Boost Mobile has been creating buzz for the brand—and driving teens and young adults to volunteer—using a two-pronged attack of music and volunteerism.
Through its title sponsorship of a nonprofit called RockCorps Boost offers free admission to concerts only to consumers who volunteer in their communities.
The initiative debuted in 2005 with events in six markets; for 2007 the program has grown to include 12 cities. Since its launch the effort has compelled 16 000-plus young people to participate in Boost-branded volunteer opportunities. The secret to the program’s success? Giving kids a hook-up that no other brand can offer.
“You can’t win this ticket; you can’t buy it at Ticketmaster ” says Daryl Butler Boost Mobile’s marketing director-strategic alliances. “The only way you can get to [see] this A-list talent is if you donate your time to a project that we’ve aligned within that city.”
Why it works:
The right partner. RockCorps—a nonprofit that launched in 2002 with a goal to attract young adults to volunteer opportunities through music—was looking for a sponsor to help fund the program’s national expansion. When the cause approached Boost in 2004 the brand knew it was a good fit. Boost had been looking for an opportunity to make an emotional connection with young adults.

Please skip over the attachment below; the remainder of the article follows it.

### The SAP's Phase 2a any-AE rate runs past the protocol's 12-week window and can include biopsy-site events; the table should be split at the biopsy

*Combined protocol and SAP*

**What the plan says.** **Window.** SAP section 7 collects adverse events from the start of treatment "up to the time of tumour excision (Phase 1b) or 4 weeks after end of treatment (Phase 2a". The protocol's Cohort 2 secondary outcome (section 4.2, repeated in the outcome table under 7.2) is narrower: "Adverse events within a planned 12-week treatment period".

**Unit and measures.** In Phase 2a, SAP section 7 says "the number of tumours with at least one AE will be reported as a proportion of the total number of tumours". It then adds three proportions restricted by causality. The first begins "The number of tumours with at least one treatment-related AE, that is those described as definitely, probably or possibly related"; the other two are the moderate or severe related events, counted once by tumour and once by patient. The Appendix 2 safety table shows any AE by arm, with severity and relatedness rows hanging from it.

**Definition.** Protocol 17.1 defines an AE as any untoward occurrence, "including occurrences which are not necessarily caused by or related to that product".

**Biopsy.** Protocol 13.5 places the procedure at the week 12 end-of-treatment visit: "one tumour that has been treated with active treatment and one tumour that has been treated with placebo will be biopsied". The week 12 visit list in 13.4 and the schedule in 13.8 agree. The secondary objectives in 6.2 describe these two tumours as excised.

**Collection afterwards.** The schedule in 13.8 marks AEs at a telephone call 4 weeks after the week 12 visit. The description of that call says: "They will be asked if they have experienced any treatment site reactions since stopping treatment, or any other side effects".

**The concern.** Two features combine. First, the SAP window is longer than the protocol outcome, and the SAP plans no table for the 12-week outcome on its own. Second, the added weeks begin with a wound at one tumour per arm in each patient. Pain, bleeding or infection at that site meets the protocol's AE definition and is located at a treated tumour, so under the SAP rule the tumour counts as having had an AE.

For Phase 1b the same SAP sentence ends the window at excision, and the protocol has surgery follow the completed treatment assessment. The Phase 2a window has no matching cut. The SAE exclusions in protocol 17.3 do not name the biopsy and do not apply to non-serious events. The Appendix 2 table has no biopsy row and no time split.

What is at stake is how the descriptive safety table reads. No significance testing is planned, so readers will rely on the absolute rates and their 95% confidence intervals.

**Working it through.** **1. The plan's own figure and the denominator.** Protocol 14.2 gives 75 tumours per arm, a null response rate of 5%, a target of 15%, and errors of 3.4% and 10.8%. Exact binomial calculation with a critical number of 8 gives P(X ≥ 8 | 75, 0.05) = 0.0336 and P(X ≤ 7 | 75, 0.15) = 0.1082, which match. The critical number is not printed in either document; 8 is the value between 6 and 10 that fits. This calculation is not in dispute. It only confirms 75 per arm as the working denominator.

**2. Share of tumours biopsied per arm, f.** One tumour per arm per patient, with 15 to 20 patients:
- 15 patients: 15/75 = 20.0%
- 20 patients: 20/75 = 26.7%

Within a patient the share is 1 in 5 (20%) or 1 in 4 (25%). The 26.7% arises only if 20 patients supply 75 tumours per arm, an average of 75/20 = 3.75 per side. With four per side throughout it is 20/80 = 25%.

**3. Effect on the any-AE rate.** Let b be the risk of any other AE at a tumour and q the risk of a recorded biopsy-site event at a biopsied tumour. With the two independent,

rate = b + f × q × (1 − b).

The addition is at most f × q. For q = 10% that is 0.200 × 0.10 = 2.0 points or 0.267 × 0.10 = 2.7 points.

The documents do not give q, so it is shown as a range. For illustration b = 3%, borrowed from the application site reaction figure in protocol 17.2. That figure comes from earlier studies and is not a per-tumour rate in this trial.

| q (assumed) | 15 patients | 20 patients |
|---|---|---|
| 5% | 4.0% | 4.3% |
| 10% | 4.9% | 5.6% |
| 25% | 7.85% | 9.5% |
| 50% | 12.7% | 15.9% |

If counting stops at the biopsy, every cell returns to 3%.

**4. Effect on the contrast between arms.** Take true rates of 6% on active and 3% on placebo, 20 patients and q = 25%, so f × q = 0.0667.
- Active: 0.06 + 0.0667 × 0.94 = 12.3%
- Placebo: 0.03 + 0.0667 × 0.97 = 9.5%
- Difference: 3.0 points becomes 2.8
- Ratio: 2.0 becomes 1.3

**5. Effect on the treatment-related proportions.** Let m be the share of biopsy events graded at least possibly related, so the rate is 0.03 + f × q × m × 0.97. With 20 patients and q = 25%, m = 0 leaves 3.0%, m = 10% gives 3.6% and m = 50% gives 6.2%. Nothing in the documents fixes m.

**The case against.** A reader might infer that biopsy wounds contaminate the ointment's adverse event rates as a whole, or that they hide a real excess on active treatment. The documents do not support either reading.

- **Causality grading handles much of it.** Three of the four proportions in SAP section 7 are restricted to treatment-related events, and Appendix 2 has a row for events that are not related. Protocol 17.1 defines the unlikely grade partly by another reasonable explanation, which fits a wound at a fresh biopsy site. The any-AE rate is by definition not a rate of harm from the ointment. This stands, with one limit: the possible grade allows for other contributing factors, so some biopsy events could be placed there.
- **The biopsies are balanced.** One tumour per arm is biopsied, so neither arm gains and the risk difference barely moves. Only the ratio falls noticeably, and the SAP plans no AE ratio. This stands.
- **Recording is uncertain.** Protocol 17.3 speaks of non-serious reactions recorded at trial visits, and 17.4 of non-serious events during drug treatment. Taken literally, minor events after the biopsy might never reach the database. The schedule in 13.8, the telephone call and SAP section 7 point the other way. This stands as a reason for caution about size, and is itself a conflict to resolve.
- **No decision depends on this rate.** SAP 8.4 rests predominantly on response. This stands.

“It helped us drive home our brand positioning statement of helping young people move to the next level in their lives in the ways that matter to them ” Butler says.
An attractive reward. For performing four hours of community service (volunteers can pick from a variety of local projects including assisting area food banks and community centers) participants earn a ticket to a concert for Boost Mobile RockCorps volunteers only. This year’s show includes The Game and Rise Against for example.
In-market connections. Boost knew that to promote the program to young adults it would have to go outside of traditional marketing avenues. So in addition to bus shelters and billboards the company puts brand ambassadors on the streets and in skate shops and record stores. To find the right volunteer opportunities for participants the brand gets input from local volunteer agencies and mayors’ offices.
Collaboration. Boost and RockCorps employees work together to make all event decisions whether it’s talent negotiations or communications strategy. That helps ensure that both the sponsor and the cause receive the appropriate level of visibility.
“The two groups are connected at the hip ” Butler says.